Pancakes with maple syrup for breakfast. We had a fairly leisurely morning with a walk up the hills behind us, giving us yet more wonderful views. Time for another freezing wash in the stream, and then we wandered back to narwhal watching. Suddenly Jens and Nuka were off again in their kayaks, and after a few hours were back again. It was Nuka’s 37th birthday and they joined us for another birthday cake and candles. We had a fun time with them playing string games, for which they are famous, much more elaborate than cats cradle ! To-day the temperature was about 7 degrees.
At breakfast time the next morning, a pod of whales came past the little bay in front of us. We could hear them before we saw them, blowing and spouting as they came up for air. They were such a beautiful sight. Then we set off again for a long paddle to the other side of the fjord. It was a bit misty, so the scenery had changed again. On the way we stopped at another deserted Inuit camp, Nunatarssuaq, complete with stone houses, and a stone gravesite, and had our lunch. Then we paddled another three and half hours round the head of Academy fjord and along the coast line to Kangerdlugssuaq, a very small settlement where just one family has lived for several generations. On the way we paddled close to 3 pods of whales and sat quietly in the water watching them, rolling and blowing their way through the icy water. By this time we were almost blase about the seals which were constantly around us. Some groups looked as if they had just been let out of school, coming up and looking at us with their heads right out of the water.
We had another hike in the hills after breakfast the next morning and caught sight of Arctic hares with their white fur, seen on some of our previous walks. The beaches are littered with the bones of narwhals, bleached white. Back into the boats, we passed the island of Qingmiunegarfik (how does one pronounce that word ?), and on up the coast until we reached Nutat about 6 p.m. On this side of the fjiord there are sandy beaches, quite different to the craggy rocky terrain on the other side. This was our last campsite, and we all had mixed feelings. It had all gone so quickly, and we had been exposed to a completely different culture and environment, had learned so much, but the lure of hot showers and clean clothes was also there !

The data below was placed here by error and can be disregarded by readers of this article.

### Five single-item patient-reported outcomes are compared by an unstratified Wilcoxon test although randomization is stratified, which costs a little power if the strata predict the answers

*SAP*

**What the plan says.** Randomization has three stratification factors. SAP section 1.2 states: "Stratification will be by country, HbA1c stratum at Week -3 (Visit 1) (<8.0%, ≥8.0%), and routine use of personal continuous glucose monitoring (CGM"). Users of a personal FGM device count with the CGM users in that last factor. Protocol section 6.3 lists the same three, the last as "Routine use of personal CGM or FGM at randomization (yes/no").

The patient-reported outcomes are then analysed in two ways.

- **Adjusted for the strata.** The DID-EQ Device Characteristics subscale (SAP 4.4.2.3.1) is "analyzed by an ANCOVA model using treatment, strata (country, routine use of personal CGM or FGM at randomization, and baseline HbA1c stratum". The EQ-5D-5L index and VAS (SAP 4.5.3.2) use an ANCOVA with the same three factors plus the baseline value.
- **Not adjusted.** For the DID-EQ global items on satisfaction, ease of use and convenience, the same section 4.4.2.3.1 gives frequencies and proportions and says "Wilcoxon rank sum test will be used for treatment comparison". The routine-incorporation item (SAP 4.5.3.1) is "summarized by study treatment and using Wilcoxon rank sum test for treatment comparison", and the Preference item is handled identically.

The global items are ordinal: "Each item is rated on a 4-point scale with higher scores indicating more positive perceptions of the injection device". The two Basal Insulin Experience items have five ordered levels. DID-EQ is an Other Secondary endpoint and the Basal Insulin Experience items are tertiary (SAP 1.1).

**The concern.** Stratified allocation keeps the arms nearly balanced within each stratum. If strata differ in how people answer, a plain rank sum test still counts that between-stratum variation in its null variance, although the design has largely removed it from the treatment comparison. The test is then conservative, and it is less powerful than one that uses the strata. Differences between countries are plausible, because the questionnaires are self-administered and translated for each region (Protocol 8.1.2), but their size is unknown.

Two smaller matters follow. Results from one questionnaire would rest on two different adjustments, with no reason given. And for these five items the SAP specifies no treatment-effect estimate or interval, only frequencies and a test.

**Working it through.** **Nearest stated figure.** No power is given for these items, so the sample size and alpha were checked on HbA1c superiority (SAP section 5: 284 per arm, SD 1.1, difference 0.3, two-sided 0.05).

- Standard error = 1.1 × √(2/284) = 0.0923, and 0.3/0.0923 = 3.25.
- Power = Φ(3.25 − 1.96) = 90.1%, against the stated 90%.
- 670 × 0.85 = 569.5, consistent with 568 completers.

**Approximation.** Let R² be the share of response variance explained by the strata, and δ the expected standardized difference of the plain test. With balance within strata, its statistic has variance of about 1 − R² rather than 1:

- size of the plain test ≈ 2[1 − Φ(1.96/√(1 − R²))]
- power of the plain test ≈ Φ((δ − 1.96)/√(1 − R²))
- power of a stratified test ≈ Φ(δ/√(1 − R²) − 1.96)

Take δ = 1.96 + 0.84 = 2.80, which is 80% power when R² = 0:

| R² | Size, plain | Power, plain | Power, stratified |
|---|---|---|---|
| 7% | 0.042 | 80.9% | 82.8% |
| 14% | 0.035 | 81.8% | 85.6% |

We packed for the last time, got the boats into the water for the last time, and picked up our paddles to go up the coast for the next few hours with the wind behind us, reaching the Hurlbut glacier around 1.30 p.m. We seemed to speed along in the wind, the first day in which the water was not like glass.
After lunch we took the boats apart, and were ready to put them in the motor boats which arrived to collect us at 4 p.m., to take us back to Qaanaaq, and to the hotel where the warmth of the central heating drove us outside again very quickly. We were not used to that kind of heat! After dinner, Kaj, a Dane who had lived there with his Inuit wife for the past 20 years or so, and is the local teacher, judge and authority on Inuit life, spent another evening with us talking about the culture and aspirations of the town. It was fascinating.
At 2p.m. the following day, we were off to the runway to await the arrival of the Twin Otter, chartered to take us back to Resolute Bay and onwards.
It seems impossible for us to be able to describe those wonderful 2 weeks to people who haven’t been there. It is a vast and magical pristine wilderness. It was a learning experience to see how the Inuit survive with such extraordinary daring and skill. Learning about their history and way of life was fascinating in itself. How do we pass on the feelings of wonder at the life which teems in that area for the brief summer, the smells and sounds, the energy in the air, the sights on land and water, the joy of paddling in those waters ? We were left wondering whether the benevolence of the Danes will finally destroy the Eskimo incentive to hunt and fish in their own way. Will this proud and unique people turn into entertainers for foreign tourists, or worse still, become dependent on welfare?